We’ve also seen some new business support events popping up, what events have happened so far, and what can we expect in the coming months?
Some new events have included the ‘Failure Fiesta!’, where three speakers (including myself) donned sombreros and shared our ‘failure’ stories, in order to destigmatise failure and show what an important learning opportunity it can be. These are open to anyone and will become a regular feature on our events calendar.
We also collaborated with Essex Business School to put on an event to introduce the MBA students to our businesses, to match them up for delivering consulting projects.
Coming up, we’re starting to hold more ad hoc workshops to focus on particular problem areas, such as communication skills, and this month we have our first ‘Lunch and Learn’ session, where one of our businesses shares their specialist expertise. This time it will be led by Arma Karma, who are revolutionising insurance for the younger market. Arma Karma have a company-wide focus on sustainability and are registered as a B Corp, an independent certification to show a business is serious about caring for people, communities and the planet. They will be sharing their journey to B Corp, talking about the benefits and challenges, and helping other businesses start their own journey to certification.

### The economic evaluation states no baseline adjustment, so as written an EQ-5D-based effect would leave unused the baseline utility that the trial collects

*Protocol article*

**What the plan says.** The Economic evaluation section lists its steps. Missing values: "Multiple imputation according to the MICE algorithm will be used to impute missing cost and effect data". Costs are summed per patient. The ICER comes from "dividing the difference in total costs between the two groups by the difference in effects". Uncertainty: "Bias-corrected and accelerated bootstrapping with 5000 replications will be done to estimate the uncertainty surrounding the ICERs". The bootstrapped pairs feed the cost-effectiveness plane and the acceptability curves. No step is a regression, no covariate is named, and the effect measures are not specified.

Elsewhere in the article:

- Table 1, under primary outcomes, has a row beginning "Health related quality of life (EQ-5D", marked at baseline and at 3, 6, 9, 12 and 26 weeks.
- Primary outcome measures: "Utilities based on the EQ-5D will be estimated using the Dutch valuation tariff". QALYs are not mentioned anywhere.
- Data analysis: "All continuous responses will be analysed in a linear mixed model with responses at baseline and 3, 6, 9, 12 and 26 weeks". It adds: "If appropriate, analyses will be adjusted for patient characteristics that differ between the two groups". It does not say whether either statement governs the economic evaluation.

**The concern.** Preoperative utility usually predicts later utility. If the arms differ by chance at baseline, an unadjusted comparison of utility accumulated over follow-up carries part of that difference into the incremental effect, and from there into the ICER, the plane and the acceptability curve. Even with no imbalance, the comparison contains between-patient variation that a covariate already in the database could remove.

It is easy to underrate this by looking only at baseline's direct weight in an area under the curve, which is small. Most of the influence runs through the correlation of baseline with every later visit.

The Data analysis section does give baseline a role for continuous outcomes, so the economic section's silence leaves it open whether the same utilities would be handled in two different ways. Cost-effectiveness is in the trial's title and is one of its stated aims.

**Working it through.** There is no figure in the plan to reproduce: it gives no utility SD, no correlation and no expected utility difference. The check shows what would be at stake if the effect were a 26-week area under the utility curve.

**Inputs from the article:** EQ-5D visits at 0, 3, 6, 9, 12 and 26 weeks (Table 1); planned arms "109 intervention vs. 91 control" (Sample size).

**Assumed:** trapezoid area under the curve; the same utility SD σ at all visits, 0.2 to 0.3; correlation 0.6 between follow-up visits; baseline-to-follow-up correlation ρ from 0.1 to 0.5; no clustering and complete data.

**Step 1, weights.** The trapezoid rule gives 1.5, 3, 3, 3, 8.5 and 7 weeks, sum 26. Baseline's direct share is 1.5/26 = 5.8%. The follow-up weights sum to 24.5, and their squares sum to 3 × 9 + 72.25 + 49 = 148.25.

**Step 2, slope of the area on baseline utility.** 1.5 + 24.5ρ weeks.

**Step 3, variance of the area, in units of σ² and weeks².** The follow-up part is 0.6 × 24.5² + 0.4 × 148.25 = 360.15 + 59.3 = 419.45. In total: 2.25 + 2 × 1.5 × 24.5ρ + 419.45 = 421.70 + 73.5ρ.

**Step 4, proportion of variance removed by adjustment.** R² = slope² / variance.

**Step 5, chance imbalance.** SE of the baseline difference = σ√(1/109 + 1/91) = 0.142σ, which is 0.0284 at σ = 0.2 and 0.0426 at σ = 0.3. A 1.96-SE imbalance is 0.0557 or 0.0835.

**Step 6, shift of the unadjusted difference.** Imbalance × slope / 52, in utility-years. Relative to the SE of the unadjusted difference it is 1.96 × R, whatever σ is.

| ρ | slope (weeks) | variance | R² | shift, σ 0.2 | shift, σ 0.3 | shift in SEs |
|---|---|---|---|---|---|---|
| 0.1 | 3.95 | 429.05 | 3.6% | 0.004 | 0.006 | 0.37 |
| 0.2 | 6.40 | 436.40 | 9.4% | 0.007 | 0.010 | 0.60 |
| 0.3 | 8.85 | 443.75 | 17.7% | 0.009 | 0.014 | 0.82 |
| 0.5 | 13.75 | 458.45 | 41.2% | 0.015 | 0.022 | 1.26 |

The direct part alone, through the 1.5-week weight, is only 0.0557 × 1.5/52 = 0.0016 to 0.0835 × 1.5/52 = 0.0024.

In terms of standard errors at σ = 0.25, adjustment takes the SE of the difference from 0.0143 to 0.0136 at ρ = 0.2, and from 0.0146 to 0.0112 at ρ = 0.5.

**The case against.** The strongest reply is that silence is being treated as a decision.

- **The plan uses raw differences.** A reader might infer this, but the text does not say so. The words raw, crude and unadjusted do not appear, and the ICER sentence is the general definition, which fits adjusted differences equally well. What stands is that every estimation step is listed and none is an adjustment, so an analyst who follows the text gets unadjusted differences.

We also have a more intensive business skills training programme in the works, but more about that later in the year…
You’ve had quite a varied career, working across many areas of innovation. Can you give us a quick overview of your background and how it helps you support business growth?
I’ve spent pretty much my whole career working in innovation of some sort or another. I started out in corporate innovation in the financial services, which eventually saw me sent out to Silicon Valley for three years to scout for new ideas and companies for ‘Open Innovation’ projects. My time in Silicon Valley helped me find my real passion for building ‘Innovation Ecosystems’, and after moving on from my bank role, I took a year to travel around the world researching different innovation ecosystems, mostly in emerging markets.